1) The Communities of Resilience for capacity building for local government units (LGUs) to up-date and strengthen their local plans and ensure that such plans are based on data and science.
2) For the business sector, the Climate Investment Network, composed of banks, financial institutions and key players, aims to increase the total climate investments of the Philippines.
3) For the academe, there is the Philippine Academic Network for Climate Resilience comprising of state colleges and universities (SUCs) and other higher education institutions (HEIs) and other research and academic institutions. In this way, the CCC will be able to establish networks for efficiency of coordination among partners. Funds support from international and local development partners may be coursed through these networks. The CCC is also preparing the Nationally Determined Contributions (NDC), which is a document required to all parties engaged in the Paris Agreement. It serves a reference document for investments on innovative and transformative low-carbon projects.
Aside from the CCC, the Department of the Finance (DOF) is leading the creation of an executive order for Green Sustainable Financing. While, the Securities and Exchange Commission (SEC) is currently requiring private corporations for sustainability reporting, which requires disclosure of portfolio relating to sustainability.
To come up with a better response portfolio responding to climate change, biodiversity conservation and sustainable development, the FPE is also in talks with the CCC about knowledge management, policy, and advocacy. Activities on the two measures of global warming, as mentioned by Dr. Lourdes Simpol, 1) mitigation and 2) adaptation should be contextually planned and executed.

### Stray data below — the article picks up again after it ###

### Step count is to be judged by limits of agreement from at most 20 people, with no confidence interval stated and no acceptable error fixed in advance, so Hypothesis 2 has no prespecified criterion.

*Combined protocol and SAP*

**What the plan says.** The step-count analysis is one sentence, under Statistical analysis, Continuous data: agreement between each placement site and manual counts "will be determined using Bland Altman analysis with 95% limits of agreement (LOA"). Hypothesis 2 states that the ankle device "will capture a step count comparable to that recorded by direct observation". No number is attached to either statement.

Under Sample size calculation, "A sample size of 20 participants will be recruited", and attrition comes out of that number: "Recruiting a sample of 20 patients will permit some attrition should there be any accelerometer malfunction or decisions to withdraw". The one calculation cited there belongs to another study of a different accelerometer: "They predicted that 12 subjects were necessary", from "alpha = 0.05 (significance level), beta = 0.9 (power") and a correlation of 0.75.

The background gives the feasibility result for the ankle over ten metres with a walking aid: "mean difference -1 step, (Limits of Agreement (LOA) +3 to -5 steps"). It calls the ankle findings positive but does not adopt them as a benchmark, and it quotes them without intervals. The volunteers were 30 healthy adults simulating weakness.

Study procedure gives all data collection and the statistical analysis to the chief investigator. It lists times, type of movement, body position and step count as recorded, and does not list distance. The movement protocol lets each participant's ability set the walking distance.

There are many issues, challenges, and opportunities raised during the activity. It is a good thing that environmental stewards, advocates, and policy-making influencers come together and talk about directions on how to move forward. For instance, the suggestion to provide training for CSOs on writing proposals was well noted. In fact, it is now being conducted by FPE. In this way, CSOs can prepare proposals that the FPE can fund.
A ceremonial signing took place during the meeting forging the commitment of FPE with development partners on the climate change and biodiversity crisis.
At the end of the day, caring for the environment is more cost effective than engineered solutions. Our effort must also take into consideration the people who are most vulnerable to the effects of the climate change. The call then is for the convergence of effort in combating the climate and biodiversity crisis.
Group photo of FPE Staff during the 2020 National RAC-Partners-EAP Meeting held in March 10-12, 2020 at Waterfront Insular Hotel, Lanang, Davao City
For more stories, please click this link to read the FPE 2020 Annual Report